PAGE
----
Key Questions to Consider When Building A MAP Policy

For those unfamiliar, MAP stands for minimum advertised price. It’s a legal agreement in the U.S. between manufacturers and retailers to not advertise their products below a certain price.

An architect has to keep two aspects in mind when creating a physical space: aesthetics, and utility. The building has to excite the eyes and draw interest, but it also needs to be practical. The architect also needs to keep the building’s intentions in mind when designing it. For example, most libraries appear modest and stoic, while most museums and art galleries are flashier and exciting on the exterior.

For brands and manufacturers, building a MAP policy is similar to this. Understanding your brand identity is one of the biggest factors in finding the perfect policy to set up with retailers.

Many brands and manufacturers have a hard time finding the “right price” to set as their MAP for retailers. Setting it too high can scare retailers away, especially since the online retail industry is hyper-competitive. Setting it too low can hurt brand value, giving new brands less of a chance at positioning themselves as “luxurious.” Luckily, Wiser’s new infographic can help manufacturers create the best MAP policy for their brand.

Look to the Competition

Unless you’re an incredibly well-established brand, most retailers will avoid purchasing from you if your MAP is significantly higher than your competitors. Competitor pricing data should inform your pricing as a manufacturer, especially if you’re selling commodity goods. It’s difficult to differentiate yourself as a commodity manufacturer, and this makes it hard to justify a premium price.

However, in many instances, you may not have a lot of competitors selling a similar product. When you’re the only seller, you need to take the production cost into account to determine your MAP policy. Consider your desired margin. The average manufacturer’s profit margin is between 25% and 35%, so don’t sacrifice profits just to gain visibility through a certain retailer.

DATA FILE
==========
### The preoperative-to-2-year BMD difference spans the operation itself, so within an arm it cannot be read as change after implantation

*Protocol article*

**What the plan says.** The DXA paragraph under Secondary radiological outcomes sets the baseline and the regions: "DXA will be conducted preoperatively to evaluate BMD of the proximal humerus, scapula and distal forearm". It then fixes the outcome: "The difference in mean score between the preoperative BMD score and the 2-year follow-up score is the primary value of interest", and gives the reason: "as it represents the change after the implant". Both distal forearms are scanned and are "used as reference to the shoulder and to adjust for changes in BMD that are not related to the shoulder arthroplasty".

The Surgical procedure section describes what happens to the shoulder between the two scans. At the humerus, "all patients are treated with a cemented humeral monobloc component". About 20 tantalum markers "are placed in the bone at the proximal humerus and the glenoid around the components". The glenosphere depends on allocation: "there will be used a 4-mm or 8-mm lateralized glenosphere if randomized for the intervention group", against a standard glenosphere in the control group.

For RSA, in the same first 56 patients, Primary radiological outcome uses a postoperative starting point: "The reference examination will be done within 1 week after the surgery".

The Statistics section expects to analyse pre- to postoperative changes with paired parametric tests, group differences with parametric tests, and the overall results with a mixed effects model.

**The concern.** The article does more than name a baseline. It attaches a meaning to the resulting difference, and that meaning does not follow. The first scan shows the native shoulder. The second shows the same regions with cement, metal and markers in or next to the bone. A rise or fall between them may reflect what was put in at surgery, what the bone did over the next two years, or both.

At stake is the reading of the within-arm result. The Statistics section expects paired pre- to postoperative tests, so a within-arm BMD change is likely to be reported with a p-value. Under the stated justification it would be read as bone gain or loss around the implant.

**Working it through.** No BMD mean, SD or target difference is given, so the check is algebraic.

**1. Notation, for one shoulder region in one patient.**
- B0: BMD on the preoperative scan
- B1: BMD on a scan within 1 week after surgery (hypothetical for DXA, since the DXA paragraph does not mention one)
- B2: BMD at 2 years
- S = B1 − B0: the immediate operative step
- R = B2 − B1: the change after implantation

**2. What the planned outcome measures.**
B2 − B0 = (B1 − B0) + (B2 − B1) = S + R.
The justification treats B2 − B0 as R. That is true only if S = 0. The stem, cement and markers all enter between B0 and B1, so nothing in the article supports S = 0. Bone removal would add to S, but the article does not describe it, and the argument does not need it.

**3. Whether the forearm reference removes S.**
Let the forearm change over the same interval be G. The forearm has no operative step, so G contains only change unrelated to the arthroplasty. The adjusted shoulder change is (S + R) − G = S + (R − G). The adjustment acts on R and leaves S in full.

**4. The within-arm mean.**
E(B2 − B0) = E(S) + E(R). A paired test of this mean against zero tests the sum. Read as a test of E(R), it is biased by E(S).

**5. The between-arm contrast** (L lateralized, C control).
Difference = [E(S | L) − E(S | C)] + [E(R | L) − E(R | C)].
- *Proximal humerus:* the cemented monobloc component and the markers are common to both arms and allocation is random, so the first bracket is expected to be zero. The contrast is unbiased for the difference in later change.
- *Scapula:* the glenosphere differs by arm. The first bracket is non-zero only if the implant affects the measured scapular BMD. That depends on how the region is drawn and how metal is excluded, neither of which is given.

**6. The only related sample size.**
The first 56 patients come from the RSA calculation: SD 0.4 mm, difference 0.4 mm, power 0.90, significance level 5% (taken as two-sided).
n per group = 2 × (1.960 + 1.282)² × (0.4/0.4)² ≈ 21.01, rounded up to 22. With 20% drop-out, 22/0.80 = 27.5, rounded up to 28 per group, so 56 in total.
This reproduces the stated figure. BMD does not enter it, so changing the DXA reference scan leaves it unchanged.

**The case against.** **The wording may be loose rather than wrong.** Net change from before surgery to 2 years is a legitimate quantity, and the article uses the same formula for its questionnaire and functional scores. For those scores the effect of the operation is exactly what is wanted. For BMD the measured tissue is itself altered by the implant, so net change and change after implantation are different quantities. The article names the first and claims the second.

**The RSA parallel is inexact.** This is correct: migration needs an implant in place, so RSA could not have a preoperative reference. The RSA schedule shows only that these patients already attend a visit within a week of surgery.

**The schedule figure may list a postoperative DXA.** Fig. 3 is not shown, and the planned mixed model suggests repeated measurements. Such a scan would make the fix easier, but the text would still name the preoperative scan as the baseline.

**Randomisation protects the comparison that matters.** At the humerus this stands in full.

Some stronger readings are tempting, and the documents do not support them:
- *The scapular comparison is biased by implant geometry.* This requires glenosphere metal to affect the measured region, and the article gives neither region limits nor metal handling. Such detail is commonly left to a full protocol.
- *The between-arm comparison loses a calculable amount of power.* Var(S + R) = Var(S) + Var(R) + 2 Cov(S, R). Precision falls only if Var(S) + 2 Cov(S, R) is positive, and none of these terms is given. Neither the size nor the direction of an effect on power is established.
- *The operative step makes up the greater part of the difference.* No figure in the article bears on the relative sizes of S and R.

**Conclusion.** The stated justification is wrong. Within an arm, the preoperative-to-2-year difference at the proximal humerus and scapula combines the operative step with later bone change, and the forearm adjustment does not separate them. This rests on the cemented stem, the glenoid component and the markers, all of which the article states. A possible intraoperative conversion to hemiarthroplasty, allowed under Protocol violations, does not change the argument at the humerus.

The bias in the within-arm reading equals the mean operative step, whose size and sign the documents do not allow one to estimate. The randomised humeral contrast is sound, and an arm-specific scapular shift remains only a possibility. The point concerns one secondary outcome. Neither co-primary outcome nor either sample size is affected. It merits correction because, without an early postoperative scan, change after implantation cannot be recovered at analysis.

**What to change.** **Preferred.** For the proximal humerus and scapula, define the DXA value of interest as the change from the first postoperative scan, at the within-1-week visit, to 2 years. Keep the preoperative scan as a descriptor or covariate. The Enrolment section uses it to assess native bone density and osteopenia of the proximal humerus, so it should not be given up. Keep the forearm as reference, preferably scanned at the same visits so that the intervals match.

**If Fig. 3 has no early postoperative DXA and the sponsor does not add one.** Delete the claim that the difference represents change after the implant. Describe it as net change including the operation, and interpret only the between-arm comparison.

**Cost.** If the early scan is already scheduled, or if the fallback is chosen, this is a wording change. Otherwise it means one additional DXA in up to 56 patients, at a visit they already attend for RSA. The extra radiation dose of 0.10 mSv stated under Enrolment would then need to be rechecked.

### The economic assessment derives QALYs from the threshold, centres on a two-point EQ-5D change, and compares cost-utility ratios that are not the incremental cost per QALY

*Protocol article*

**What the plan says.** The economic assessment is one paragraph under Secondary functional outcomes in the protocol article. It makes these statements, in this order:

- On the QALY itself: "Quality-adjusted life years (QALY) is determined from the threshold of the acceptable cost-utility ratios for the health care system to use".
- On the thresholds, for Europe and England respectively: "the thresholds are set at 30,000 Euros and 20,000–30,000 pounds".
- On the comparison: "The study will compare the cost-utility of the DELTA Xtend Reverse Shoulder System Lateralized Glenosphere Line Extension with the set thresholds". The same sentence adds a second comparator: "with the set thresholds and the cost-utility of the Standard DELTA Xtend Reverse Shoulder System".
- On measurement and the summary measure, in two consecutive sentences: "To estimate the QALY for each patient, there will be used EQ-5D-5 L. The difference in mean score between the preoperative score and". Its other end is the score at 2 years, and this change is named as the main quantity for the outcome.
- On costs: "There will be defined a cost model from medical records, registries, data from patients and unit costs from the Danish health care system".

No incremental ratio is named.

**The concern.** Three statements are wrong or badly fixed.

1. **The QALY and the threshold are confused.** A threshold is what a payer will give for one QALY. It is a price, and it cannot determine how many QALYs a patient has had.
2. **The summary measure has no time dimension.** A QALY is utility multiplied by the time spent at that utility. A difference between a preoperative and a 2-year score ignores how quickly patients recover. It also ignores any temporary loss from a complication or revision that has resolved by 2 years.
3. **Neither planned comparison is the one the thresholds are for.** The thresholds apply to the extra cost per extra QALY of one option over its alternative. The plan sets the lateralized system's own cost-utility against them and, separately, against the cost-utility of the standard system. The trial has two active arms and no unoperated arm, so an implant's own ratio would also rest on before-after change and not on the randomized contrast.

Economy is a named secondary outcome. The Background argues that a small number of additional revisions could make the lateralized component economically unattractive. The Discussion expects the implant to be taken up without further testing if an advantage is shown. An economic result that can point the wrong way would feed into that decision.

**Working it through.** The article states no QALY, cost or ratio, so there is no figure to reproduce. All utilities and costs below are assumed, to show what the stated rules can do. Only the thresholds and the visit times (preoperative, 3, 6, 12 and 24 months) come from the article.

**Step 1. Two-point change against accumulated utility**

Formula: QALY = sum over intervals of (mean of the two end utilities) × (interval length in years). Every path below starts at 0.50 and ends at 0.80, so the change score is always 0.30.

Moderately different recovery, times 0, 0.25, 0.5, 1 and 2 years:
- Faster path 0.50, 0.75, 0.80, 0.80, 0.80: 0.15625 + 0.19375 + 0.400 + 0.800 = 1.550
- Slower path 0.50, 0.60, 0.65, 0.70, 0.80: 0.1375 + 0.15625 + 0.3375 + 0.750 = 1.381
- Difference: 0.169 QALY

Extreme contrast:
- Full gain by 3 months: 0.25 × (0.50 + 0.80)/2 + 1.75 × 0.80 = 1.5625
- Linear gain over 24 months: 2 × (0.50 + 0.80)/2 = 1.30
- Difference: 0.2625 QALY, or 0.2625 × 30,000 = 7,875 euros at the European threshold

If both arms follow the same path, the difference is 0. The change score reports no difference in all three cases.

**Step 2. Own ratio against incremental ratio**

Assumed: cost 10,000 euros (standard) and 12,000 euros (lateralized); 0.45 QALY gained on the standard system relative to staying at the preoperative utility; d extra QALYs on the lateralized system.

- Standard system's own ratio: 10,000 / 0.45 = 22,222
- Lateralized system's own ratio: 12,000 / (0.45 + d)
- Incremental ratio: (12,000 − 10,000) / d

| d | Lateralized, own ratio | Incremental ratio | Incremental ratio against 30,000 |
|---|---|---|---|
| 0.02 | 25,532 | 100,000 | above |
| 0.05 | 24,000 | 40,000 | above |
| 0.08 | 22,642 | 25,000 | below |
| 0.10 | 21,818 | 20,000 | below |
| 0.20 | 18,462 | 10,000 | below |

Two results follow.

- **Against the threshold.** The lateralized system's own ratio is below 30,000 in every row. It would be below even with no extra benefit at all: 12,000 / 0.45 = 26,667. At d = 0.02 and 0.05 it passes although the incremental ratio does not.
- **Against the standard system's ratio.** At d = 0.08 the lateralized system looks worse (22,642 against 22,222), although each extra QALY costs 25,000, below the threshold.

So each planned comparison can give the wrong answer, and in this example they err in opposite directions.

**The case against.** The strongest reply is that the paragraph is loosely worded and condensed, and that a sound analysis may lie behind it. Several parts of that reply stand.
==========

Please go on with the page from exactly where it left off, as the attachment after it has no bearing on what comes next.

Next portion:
If you’re the only seller in the market, test your price elasticity until demand is solidified. This will help you understand the wiggle room for your products’ prices. Determine elasticity by dividing the percent change in price by the percent change in quantity. This calculation can give you leverage over the retailer, and help them understand that your product is in demand, regardless of its price.

Red Flags To Watch Out For

Once you establish a strong MAP policy, there are a couple of retail tactics you need to be on the lookout for to prevent MAP violations in the future. First, watch out for retailers that have certain discount specials to draw customers to their store. The most common is BOGO, or buy one get one free. While the special offers one product at its full price, it’s safe to say giving away your product for free is violating your MAP policy.

Another tactic to look for is “add to cart pricing.” A lot of the time, online retailers will keep the price of a product hidden until it’s added to a customer’s cart. This is because they are using a loophole in most MAP agreements. Since they’re technically not advertising any prices, they are not violating your MAP policy. However, they are definitely selling your products below MAP.
Building a MAP policy can take a lot of work, but it will pay off in the long run. It can strengthen your brand value and help you find your target market. If you are looking for more tips to build and solidify your MAP policy, check out our infographic below.

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Brian Smyth

Brian Smyth is a former content writer at Wiser, a dynamic pricing and merchandising engine for online retailers. He holds a BS in business with a concentration in marketing from San Francisco State University.

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